In a joint statement about four dozen of Georgian media outlets and organizations cast doubt over official version of investigation into the arrested photojournalists’ case, saying that no evidence to substantiate espionage charges have yet been presented by the authorities.
“Although factual evidence to substantiate charges against them have not yet been presented, Georgian photojournalists Giorgi Abdaladze, Irakli Gedenidze and Zurab Kurtsikidze still remain in detention. Extracting confessions in dubious circumstances through coercion fail to convince us that the photojournalists were spies,” reads the statement signed by over forty newspapers, magazines, news agencies and several media unions.
The statement was accompanied by a campaign on July 18 in which newspapers and several news websites instead of carrying photos on their front pages placed either sign reading “Protest” or an image of cross barred photo camera in a red circle.
“Night-time arrest of [these photographers], procedural actions undertaken against them, classifying of the case as secret, cynical stance of the authorities towards questions asked and protest rallies held by journalists and televised insinuations have triggered indignation of a significant part of the society,” reads the statement, which was spearheaded by the Georgian Press Association.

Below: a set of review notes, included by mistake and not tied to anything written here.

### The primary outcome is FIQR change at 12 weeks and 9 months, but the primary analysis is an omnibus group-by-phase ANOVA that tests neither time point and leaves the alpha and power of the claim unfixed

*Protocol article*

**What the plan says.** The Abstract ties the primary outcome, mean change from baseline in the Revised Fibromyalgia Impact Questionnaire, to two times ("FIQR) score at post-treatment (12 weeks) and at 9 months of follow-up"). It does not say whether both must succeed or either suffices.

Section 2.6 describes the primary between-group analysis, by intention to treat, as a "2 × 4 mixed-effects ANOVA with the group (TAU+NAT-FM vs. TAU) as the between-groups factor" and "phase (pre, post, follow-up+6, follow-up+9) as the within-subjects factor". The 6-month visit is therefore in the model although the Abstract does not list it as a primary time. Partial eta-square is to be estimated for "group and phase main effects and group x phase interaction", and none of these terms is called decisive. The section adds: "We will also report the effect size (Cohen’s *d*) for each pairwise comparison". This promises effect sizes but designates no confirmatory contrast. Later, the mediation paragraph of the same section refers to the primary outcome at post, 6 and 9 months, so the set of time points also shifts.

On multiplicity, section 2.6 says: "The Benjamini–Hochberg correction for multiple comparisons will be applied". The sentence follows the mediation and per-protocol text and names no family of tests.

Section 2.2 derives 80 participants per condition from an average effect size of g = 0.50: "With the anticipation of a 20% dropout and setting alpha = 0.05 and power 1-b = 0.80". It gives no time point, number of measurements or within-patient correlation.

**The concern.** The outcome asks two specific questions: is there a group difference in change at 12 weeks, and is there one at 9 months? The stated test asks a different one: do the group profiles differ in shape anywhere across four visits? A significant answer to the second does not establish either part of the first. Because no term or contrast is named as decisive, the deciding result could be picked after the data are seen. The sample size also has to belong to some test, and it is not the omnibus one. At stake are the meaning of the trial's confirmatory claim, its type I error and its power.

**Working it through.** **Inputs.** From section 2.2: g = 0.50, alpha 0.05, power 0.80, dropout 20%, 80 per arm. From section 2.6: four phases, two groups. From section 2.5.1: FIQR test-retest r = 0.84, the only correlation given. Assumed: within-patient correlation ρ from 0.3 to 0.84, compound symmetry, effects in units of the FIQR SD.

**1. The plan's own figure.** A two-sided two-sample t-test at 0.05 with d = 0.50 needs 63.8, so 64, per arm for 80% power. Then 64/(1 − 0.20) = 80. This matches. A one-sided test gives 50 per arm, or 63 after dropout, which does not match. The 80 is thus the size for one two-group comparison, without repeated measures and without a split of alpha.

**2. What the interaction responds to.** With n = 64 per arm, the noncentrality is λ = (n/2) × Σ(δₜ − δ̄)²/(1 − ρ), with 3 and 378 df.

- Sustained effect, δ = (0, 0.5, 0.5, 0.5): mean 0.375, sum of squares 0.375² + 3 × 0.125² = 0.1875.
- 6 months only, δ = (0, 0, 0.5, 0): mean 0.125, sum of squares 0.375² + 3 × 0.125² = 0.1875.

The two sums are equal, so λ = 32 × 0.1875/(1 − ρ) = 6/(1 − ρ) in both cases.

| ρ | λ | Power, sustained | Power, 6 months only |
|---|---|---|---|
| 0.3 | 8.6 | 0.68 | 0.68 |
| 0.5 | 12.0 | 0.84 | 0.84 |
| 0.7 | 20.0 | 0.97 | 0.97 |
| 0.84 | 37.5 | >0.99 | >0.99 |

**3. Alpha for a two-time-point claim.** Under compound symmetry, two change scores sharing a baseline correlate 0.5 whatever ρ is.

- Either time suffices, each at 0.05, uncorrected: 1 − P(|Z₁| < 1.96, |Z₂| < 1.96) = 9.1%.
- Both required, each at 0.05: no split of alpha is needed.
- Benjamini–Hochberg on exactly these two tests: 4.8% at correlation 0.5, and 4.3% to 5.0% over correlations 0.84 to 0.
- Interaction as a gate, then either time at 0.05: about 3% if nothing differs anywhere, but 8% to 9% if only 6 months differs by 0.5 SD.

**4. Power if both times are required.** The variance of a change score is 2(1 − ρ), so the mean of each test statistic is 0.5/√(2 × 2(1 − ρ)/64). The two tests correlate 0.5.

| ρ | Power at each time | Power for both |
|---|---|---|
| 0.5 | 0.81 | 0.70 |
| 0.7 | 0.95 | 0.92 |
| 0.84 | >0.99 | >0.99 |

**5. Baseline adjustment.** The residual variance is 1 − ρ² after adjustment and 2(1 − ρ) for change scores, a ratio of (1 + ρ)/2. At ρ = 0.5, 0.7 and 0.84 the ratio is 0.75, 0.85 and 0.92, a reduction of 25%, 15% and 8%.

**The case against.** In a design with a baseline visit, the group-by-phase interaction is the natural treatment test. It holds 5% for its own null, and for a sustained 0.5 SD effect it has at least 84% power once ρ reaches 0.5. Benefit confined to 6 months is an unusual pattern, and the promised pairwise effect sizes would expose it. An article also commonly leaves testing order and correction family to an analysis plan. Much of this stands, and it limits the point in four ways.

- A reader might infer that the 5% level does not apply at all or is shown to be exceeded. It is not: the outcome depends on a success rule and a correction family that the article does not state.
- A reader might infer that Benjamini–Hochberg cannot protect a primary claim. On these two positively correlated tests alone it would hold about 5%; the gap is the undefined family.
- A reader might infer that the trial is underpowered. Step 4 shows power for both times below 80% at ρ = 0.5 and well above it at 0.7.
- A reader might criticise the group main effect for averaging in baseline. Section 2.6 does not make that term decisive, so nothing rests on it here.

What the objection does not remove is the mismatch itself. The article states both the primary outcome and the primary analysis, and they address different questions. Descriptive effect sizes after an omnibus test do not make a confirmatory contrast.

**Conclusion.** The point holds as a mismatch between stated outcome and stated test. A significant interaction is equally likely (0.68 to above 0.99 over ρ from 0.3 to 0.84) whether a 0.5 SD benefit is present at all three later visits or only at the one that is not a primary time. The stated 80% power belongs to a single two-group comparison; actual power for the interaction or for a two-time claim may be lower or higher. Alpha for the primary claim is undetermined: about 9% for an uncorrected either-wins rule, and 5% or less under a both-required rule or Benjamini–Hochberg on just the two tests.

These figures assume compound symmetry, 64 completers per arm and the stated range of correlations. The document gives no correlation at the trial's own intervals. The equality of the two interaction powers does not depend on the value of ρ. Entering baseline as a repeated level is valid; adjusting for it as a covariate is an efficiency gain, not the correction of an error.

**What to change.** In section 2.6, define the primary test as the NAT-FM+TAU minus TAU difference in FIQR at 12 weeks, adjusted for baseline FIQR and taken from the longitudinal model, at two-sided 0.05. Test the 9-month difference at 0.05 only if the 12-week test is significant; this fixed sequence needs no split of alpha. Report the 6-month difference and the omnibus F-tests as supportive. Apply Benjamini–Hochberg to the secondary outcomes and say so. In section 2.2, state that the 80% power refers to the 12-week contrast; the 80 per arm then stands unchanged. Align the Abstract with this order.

“We perceive [the arrest of photojournalists] as a retaliation and persecution for documenting the truth, which actually means saying no to the democratic development by the authorities.”
“We believe that such actions – for which first and foremost the President and leaders of law enforcement structures bear the responsibility – infringe rights of media representatives and damage our country’s international reputation.”
“We appeal to the international community, diplomatic corps accredited in Georgia, international journalistic organizations not to ease attention towards this case,” reads the statement.
The statement calls on the authorities to release arrested photographers on personal guarantee from police custody; to make case files publicly available and “to stop persecution of journalists on the grounds of their professional activities”.